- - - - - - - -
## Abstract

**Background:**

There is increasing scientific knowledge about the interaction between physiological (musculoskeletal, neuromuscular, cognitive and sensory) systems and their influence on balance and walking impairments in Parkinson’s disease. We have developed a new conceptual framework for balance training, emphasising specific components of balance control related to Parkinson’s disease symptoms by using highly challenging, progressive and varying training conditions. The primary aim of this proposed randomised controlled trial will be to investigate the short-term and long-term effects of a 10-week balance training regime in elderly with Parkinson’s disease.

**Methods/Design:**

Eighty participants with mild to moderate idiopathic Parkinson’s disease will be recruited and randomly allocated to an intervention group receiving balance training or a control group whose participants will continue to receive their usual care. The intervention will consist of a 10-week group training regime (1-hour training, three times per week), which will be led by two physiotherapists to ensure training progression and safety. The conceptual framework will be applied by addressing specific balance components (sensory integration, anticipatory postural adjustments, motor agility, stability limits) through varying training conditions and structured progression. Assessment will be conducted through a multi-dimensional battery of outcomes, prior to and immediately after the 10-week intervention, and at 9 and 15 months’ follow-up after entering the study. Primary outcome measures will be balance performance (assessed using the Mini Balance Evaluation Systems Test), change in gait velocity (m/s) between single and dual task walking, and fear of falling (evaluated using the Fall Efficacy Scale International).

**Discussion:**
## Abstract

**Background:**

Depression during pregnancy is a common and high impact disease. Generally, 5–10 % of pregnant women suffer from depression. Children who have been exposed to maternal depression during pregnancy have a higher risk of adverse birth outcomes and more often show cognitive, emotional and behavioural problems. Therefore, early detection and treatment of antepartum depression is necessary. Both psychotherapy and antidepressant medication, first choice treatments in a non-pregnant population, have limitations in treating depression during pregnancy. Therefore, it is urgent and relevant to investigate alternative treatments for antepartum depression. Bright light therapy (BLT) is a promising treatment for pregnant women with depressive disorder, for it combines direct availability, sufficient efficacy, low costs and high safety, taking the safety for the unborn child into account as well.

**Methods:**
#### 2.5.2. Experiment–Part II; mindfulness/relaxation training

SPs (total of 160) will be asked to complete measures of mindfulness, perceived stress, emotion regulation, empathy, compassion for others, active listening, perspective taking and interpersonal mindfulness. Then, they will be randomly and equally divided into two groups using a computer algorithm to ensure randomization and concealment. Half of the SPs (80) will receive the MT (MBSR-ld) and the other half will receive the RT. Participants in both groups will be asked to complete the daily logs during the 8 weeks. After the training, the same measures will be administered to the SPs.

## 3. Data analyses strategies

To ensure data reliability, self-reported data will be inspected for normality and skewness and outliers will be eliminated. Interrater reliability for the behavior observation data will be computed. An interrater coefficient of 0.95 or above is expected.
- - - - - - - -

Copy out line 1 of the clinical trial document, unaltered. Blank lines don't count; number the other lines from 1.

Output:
## Abstract